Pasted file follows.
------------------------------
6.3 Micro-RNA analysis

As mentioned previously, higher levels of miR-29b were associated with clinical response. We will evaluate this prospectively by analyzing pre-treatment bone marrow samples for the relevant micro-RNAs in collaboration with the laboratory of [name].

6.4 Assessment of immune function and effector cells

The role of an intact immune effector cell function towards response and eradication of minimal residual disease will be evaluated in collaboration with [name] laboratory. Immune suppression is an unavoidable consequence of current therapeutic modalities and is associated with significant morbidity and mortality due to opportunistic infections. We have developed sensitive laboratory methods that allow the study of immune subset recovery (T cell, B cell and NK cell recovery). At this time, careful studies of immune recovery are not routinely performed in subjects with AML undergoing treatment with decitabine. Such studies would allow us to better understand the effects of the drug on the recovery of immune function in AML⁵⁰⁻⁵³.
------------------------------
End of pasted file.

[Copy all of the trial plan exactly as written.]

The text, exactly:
6.3 Micro-RNA analysis

As mentioned previously, higher levels of miR-29b were associated with clinical response. We will evaluate this prospectively by analyzing pre-treatment bone marrow samples for the relevant micro-RNAs in collaboration with the laboratory of [name].

6.4 Assessment of immune function and effector cells

The role of an intact immune effector cell function towards response and eradication of minimal residual disease will be evaluated in collaboration with [name] laboratory. Immune suppression is an unavoidable consequence of current therapeutic modalities and is associated with significant morbidity and mortality due to opportunistic infections. We have developed sensitive laboratory methods that allow the study of immune subset recovery (T cell, B cell and NK cell recovery). At this time, careful studies of immune recovery are not routinely performed in subjects with AML undergoing treatment with decitabine. Such studies would allow us to better understand the effects of the drug on the recovery of immune function in AML⁵⁰⁻⁵³.